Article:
Things I know, and things I think I know:
Please don't read this column as "get off my lawn guy" hankering for the good ol' days.
My wife handles our lawn care, bless her heart.
I'm simply interested in how different coaches approach their jobs.
You'll often hear Scott Frost get compared to Tom Osborne in terms of style and demeanor. There probably are similarities. But the two men are different in at least one way: Frost doesn't hesitate to offer praise of his younger players, which is something Osborne hardly ever did, particularly during the late stages of his time as Husker head coach (1973-97).
"I don't know that I ever deliberately withheld a lot of praise, but I think sometimes too much, too early is counterproductive," Osborne, who holds a doctorate in educational psychology, said Saturday.
Frost, the first-year Nebraska head coach, had Husker fans' imaginations running wild last week when he said freshman running back Maurice Washington has made a dozen spectacular plays in preseason camp and "definitely is opening some eyes" and "is going to be a pretty special player.”
If Osborne had made such remarks in the 1990s, our little Husker world would've stopped on its axis.
Thing is, Frost probably skews toward the norm in the way he answers media questions about players. Bo Pelini usually wasn't hesitant to offer up praise for his players, nor was Mike Riley. I appreciate it when it happens. It stirs excitement and interest.
Bottom line, Osborne probably was a bit of an anomaly in this regard. And let's be clear: He wasn't being critical of Frost's comments about Washington. I'm guessing Osborne didn't even know about Frost's comments when I dialed him up Saturday morning.
I had long been curious why Osborne was so hesitant to praise his players in the media.
"Sometimes a player may have ability, but I think the test of time is really a true measure of a player's productivity," he said. "Sometimes a player can come in with a world of ability and be heavily advertised, but for whatever reason — it may be perseverance, it may be work ethic — he doesn't really have the career he could've had.
"I think it's more of a matter of wait and see. I certainly acknowledge talent and ability. But you also want to make sure that that person has the perseverance and staying power to put it all together over a period of time."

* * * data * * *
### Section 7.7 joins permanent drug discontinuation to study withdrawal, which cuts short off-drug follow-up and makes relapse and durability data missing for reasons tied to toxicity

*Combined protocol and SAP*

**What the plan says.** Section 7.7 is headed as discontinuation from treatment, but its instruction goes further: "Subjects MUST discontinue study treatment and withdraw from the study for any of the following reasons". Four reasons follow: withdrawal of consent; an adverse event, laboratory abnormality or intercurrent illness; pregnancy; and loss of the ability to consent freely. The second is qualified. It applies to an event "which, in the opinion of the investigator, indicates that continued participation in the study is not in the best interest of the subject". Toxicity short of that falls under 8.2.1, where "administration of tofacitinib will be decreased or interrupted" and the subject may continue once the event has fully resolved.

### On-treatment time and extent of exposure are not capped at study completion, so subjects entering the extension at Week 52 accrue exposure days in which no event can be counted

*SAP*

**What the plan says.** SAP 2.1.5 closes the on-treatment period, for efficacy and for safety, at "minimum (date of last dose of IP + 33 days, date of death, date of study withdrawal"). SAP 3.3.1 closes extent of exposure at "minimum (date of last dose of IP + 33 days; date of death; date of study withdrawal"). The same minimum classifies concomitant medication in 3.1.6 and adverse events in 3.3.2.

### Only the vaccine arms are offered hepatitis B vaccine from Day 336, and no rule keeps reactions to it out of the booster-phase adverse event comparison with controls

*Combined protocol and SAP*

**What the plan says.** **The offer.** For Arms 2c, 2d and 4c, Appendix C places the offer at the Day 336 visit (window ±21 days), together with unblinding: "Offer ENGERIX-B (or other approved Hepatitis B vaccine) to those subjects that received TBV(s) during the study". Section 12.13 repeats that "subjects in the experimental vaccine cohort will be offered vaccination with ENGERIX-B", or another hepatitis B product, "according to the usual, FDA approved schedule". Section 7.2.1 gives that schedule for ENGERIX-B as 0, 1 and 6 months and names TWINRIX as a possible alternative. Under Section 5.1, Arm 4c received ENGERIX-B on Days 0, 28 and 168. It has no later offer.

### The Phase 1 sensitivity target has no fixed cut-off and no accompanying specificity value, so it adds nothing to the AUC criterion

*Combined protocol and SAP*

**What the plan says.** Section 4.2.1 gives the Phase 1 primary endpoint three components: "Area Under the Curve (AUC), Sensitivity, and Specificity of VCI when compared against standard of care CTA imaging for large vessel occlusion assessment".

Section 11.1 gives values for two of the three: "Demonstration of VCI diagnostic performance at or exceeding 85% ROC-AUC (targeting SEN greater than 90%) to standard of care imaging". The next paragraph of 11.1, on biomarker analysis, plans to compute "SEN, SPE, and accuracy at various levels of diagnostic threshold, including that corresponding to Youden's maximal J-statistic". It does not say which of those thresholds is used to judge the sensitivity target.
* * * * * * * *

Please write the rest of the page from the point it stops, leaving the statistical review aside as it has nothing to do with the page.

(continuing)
He added: "It doesn't mean it's wrong to come out and praise someone a great deal early on. But sometimes if a player gets a lot of early attention, and then it doesn't work out for him to be a starter or contribute a lot, people always will say, 'What happened?'
"It does put a little more pressure on the player."
There was another reason why Osborne was stingy with praise.
"It was a function of personality," he said. "By nature, I'm a little bit reserved."
Hadn't noticed that.
* Washington opening some eyes in preseason camp? Well, perhaps you saw the Hudl practice video making the rounds on social media. The 6-foot-1, 180-pound athlete executes a spin move in tight quarters that Ahman Green would appreciate.
Mercy. Get on my lawn.
"He has a knack for staying on his feet," Husker quarterback Noah Vedral said. "He's a good off-balance mover. He's a hard guy to bring down for not being the biggest body. I'm sure coach (Zach) Duval will put some weight on him and make it even harder."
* Meanwhile, as the young Nebraska quarterbacks continue to compete for the starting job, their maturity becomes increasingly apparent. Tristan Gebbia, Adrian Martinez and Andrew Bunch all show poise and class in media sessions.
When asked last week how he knows he had a good practice, Martinez, the freshman from Fresno, California, gave an answer that belies his youth.
"I kind of judge my standard off how our team practices," he said. "Because when coach Frost says, 'Hey, we got better today,' I feel good."
If Frost says the team needs to turn it up, Martinez said, he feels personally responsible.
Sounds like a leader in the making.
* Being Frost and trying to lead a "normal" life in Lincoln would be, um, interesting. Perhaps a bit exhausting.
Nebraska running backs coach Ryan Held gave us a glimpse last week of how Frost operates.
"He just has to be creative and find different ways of how he can still live his life with his wife and kid and go out and do some things a normal person can do," Held said. "But he understands what the job entails."
As for creativity, Held said, "Him and I met one place, and I sneaked him through the back door. We were in a corner and ate wings and kind of blocked him in so he could be a normal person and not have 150 people come up and ask for his autograph — which I don't blame people for doing. I would, too, if I were a fan.
"But for his family, it would be nice to be able to go out and eat and not have people on him all the time."
* Speaking of dudes who attract attention, the world watched Sunday as Tiger made shot after shot.
Talk about supreme mental toughness. Golf is difficult enough without millions watching your every move. Tiger seems to embrace it, saying he appreciated the positive vibe from the roaring PGA Championship crowds.
He'll get No. 15 eventually. But I hope it takes awhile. Tiger on the chase is gripping theater.